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Chamber of Commerce in rift over Global Fund cash

By Patrick Kagenda

As the Global Fund scandal nears a turning point following the conviction of Teddy Sseezi Cheeye for corruption and the list of suspects growing every other day, it has sucked in the Uganda National Chamber of Commerce and Industry over Shs 380 million received from the Global Fund to fight malaria, AIDS and TB.

The UNCCI National Treasurer Godfrey Kayongo Nkajja told The Independent: Since it was a requirement of the Global Fund that any organisation dealing with a large number of people accesses the money, we also got it as the Chamber of Commerce and Industry. But how that money was used is beyond my jurisdiction.The best person to provide the answer to its use is the Chamber’s president Mrs Olive Kigongo.

All I can say is that the money was misused and it never reached the intended recipients. Fake accountability was made for the bigger amount but issues arose over the refund of over Shs 100 million he added.

He said there is brewing friction at the UNCCI over attempts to have the Chamber refund the money received from the Global Fund. “Why should the Chamber money be used to pay back money that was never used for the benefit of the traders? Two people used that money, so let them refund it themselves. I have refused to be party to this mess of the Chamber refunding that money.”

Bernard Bangirana, the UNCCI Chief Executive Officer and General Secretary, told The Independent that the Global Fund money was received before he assumed office but conceded it was abused.

“It was misused like else where. But to save the Chamber’s image we have decided to refund the unaccounted for Shs 100 million by paying it in three installments of Shs 30 million. We shall find a way of explaining to the Chamber members about using their money to refund the Global Fund.”Â

 When contacted for a comment John Twinomusinguzi, former secretary general of the Chamber, declined to comment on the ongoing wrangling at the UNCCI over the Global Fund money saying he left office by 2007 when the cash was received.

 But a board member who preferred anonymity said Twinomusinguzi`s feigned ignorance about the Global Fund money would not exonerate him.Â

Kasim Omar, the first UNCCI vice president too declined to comment on the issue.Â

 However Kayongo said that Ms Kigongo and a board member Steven Kabagambe have the appropriate explanation in regard to how the Global Fund money was used. The expenditure of the money was never discussed and approved by the chamber.

“The Chamber guidelines stipulate that anything above Shs 5 million should be passed after the Chamber has discussed and unanimously approved it,” Kayongo said.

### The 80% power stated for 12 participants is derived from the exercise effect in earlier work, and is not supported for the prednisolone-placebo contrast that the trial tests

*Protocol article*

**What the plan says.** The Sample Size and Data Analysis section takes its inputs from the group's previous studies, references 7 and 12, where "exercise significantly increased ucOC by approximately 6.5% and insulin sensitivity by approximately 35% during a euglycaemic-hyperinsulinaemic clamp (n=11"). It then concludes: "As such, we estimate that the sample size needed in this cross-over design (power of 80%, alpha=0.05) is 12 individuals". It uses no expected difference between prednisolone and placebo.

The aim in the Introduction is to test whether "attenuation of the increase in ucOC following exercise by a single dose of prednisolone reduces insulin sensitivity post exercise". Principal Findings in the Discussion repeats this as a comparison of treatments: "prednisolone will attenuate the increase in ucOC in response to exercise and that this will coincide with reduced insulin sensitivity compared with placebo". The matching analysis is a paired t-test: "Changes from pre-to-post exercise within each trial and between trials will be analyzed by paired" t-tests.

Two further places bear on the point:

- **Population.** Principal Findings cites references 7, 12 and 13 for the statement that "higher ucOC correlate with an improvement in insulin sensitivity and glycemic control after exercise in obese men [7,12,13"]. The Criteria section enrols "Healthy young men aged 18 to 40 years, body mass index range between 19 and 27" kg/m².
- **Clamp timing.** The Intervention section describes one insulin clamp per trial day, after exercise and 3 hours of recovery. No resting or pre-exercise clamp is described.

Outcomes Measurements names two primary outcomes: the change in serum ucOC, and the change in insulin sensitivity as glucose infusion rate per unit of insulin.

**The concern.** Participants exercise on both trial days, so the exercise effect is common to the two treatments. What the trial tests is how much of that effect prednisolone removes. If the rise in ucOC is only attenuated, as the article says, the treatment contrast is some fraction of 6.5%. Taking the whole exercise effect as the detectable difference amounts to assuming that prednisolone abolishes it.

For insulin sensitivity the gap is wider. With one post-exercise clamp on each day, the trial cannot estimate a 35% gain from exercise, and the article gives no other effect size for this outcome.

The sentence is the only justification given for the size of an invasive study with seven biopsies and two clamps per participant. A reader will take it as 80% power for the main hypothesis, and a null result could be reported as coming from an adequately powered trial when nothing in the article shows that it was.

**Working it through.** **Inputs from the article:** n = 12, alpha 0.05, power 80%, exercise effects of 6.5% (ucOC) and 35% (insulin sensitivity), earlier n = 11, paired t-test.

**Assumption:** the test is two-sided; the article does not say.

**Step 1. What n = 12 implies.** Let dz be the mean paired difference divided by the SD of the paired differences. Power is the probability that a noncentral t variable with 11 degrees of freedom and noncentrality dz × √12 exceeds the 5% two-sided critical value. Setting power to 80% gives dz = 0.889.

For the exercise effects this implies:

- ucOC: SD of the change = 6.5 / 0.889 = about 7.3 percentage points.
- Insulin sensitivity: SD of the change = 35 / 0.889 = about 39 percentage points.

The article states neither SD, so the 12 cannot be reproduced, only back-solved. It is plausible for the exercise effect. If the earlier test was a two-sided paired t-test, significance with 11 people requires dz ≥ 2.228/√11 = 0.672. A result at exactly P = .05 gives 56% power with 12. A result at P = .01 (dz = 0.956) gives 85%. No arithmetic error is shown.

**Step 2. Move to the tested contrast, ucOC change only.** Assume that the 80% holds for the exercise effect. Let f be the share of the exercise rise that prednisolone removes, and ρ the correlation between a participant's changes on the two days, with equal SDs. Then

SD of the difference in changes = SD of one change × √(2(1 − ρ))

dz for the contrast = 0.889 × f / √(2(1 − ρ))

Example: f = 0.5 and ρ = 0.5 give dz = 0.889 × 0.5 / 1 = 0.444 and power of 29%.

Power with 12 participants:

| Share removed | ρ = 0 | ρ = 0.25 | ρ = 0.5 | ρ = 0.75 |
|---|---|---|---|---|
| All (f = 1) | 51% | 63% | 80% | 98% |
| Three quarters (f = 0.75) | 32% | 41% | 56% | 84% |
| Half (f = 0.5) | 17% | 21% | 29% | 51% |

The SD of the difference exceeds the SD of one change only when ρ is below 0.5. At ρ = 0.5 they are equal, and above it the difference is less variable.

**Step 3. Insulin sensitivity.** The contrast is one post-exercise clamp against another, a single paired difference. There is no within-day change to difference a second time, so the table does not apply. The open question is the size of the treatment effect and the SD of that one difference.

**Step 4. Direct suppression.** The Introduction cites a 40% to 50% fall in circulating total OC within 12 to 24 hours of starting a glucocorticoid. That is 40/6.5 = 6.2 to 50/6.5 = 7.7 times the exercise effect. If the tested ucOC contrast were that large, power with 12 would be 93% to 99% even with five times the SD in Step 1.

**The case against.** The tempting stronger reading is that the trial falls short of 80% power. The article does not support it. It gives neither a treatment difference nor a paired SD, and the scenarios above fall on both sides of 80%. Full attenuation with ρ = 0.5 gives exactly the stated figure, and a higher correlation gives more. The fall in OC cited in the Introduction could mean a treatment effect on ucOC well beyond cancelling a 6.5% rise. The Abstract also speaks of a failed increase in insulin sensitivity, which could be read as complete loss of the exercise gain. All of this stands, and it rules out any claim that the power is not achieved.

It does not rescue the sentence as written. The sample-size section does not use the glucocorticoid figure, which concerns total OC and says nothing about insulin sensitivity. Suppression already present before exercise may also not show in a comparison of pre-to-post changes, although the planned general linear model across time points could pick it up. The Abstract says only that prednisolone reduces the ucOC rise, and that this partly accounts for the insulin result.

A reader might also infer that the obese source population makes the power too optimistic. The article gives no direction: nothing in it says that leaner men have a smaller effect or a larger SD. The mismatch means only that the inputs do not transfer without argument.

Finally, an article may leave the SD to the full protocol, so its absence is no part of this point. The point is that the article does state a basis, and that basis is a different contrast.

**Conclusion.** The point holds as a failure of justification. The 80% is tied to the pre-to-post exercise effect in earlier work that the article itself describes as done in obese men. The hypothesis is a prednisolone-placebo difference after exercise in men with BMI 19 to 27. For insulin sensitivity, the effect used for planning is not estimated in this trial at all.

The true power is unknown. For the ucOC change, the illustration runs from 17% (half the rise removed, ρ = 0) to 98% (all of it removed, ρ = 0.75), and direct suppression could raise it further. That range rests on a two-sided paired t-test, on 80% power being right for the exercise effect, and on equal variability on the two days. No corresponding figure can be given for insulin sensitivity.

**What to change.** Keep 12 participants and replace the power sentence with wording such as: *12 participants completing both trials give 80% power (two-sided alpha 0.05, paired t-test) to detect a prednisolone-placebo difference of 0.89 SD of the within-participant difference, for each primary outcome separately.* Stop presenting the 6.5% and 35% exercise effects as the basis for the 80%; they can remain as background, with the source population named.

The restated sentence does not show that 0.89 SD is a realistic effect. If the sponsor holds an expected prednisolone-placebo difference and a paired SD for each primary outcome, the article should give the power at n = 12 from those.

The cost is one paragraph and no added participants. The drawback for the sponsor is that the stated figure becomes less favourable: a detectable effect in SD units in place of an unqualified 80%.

He cited the renovation of the UNCCI building at Shs 400 million as one of the expenditures which were sanctioned without the approval of the board.

“Can you believe that the transfer of this property cost the Chamber Shs 230 million? Can you believe that a supplier of building materials was advanced  Shs 25 million and he just disappeared into thin air? Can you believe that the Chamber lost Shs 100 million in rent because of unilateral decisions taken without consulting with the board? The list is long, what I am telling you is just the tip of the iceberg.” Kayongo alleged that there is selective awarding of UNCCI contracts to particular bidders even for small tenders such as printing.Â

Efforts to contact Ms Kigongo were futile as she was reportedly in a meeting every time The Independent called on her. Kabagambe too could not be reached as his phone was off air every time we called him.Â

Last year the Chamber was embroiled in the sale of plot 12 on Johnston Street. The plot was formerly a property of African Trade Development Fund created by government in 1967. The Fund had 23 properties countrywide and all under the care of UNCCI which is an autonomous body of the Ministry of Trade and Industry. Kampala City Traders Association (KACITA) claimed the sale was illegal because two surviving founder members had placed a caveat on the plot challenging the legality of the current UNCCI executive.

KACITA’s claim was supported by the Privatisation Unit which is in charge of disposal of public enterprises. “The UNCCI people lied to the President that they were going to use the building on Plot 12 Johnston Street to develop the UNCCI and that it would be the headquarter of the trade body. But we are surprised to see it sold under pretext of paying tax arrears yet rent was being collected from tenants,” said Jim Mugunga, the spokesman of Privatisation Unit. Â

Presidential Advisor on Commerce Alhaji Tezikuba Sajjabi described the transaction over the plot as a “circus.” He said he was investigating why his order and that of court to halt the sale were defied.

 The plot and a two-storey building were sold off at $2,650,000 and Plot A on Kira Road was bought as a replacement at $1,300,000. The balance of $ l,350,000 is also contested and what it actually did is another story of its own.

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